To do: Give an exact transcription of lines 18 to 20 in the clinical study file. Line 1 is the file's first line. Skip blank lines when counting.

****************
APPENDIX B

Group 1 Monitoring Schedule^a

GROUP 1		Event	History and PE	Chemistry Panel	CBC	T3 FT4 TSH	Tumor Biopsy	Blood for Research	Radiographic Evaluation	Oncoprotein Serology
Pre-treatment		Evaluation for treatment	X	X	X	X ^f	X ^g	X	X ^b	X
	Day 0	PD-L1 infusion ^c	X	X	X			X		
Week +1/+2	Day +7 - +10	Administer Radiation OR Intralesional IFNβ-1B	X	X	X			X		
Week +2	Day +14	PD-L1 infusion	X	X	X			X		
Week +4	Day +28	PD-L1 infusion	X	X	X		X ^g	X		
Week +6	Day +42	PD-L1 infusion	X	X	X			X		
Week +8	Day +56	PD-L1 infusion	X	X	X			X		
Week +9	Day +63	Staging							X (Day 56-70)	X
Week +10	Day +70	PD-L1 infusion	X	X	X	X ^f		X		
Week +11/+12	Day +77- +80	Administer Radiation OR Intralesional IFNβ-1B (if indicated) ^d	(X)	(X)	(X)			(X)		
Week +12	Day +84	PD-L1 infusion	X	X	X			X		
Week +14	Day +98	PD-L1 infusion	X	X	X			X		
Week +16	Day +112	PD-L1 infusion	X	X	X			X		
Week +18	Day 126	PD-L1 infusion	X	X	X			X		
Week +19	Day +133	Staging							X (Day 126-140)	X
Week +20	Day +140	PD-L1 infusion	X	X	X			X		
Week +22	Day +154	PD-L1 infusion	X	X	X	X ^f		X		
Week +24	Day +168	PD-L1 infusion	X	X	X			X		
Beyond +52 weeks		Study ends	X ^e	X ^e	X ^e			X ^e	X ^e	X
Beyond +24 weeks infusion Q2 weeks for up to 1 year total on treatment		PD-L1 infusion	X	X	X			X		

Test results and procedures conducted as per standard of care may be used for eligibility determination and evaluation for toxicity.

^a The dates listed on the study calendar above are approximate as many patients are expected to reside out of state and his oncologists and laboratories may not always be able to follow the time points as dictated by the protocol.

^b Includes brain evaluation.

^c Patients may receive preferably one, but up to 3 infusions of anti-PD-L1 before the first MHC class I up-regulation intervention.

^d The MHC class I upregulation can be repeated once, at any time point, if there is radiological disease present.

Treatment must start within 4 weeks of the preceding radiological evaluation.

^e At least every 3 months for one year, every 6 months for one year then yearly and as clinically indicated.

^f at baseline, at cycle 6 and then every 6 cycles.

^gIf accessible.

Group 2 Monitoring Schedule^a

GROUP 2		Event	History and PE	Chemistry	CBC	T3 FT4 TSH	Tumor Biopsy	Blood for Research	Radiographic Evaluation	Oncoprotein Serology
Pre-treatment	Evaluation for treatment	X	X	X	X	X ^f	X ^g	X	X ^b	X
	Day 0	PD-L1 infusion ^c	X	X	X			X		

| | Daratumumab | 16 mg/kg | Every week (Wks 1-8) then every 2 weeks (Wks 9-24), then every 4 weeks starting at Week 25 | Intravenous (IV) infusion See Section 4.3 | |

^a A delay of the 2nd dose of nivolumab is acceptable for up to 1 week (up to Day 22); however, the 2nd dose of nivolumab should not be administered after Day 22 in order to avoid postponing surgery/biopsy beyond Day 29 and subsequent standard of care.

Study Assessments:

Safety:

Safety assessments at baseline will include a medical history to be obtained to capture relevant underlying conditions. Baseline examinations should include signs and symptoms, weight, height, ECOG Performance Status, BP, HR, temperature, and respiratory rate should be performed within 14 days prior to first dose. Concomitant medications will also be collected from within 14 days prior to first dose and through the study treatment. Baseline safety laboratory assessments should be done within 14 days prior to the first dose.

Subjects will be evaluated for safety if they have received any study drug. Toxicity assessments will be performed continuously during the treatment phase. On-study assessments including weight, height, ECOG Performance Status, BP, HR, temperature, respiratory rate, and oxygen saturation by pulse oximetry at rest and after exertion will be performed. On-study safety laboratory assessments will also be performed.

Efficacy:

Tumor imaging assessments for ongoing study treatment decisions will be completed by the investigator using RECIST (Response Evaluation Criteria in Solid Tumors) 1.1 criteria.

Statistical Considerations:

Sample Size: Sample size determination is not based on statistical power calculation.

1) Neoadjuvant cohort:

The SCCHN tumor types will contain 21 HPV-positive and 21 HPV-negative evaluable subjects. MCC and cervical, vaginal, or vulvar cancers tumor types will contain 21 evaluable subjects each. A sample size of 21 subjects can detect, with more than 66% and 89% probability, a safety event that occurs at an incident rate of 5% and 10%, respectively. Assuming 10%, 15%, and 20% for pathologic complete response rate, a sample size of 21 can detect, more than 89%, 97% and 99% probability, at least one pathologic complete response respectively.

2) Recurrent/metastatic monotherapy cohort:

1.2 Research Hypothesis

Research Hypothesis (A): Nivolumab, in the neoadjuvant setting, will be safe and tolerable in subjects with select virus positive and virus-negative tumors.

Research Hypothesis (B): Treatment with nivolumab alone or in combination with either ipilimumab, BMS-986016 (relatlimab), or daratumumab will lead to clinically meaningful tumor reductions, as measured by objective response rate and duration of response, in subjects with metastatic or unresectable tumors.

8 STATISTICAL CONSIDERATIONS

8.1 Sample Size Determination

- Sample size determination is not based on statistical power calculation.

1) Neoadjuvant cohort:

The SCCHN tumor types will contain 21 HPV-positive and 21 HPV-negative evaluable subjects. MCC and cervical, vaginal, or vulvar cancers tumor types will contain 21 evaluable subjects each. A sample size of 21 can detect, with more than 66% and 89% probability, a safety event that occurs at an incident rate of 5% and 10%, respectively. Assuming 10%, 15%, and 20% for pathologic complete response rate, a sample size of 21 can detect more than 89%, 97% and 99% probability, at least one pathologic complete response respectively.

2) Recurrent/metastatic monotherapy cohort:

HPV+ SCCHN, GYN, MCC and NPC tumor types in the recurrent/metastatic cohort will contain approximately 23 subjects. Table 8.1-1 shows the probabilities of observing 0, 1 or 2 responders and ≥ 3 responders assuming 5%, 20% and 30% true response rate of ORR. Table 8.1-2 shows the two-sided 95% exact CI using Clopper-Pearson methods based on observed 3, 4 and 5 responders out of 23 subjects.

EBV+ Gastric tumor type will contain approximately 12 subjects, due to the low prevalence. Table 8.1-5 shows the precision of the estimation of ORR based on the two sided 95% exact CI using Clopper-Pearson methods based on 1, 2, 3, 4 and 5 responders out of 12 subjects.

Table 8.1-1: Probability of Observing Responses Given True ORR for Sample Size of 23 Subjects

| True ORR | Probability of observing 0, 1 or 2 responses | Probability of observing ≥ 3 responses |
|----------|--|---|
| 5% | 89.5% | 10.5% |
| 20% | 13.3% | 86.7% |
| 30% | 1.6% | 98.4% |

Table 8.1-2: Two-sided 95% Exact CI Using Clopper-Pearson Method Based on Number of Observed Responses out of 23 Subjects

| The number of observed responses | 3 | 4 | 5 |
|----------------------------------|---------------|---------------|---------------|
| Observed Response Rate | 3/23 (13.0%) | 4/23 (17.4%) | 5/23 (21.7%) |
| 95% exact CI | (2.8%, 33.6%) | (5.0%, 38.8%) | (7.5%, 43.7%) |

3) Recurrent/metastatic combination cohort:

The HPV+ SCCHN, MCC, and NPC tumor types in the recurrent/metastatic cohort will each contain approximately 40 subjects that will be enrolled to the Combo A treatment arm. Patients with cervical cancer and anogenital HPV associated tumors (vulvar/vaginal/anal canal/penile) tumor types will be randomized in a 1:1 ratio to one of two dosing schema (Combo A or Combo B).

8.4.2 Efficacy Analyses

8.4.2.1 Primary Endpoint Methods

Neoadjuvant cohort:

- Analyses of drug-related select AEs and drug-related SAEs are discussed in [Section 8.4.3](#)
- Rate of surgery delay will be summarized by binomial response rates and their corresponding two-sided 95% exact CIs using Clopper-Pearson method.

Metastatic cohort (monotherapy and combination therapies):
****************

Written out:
Week +19	Day +133	Staging							X (Day 126-140)	X
Week +20	Day +140	PD-L1 infusion	X	X	X			X		
Week +22	Day +154	PD-L1 infusion	X	X	X	X ^f		X		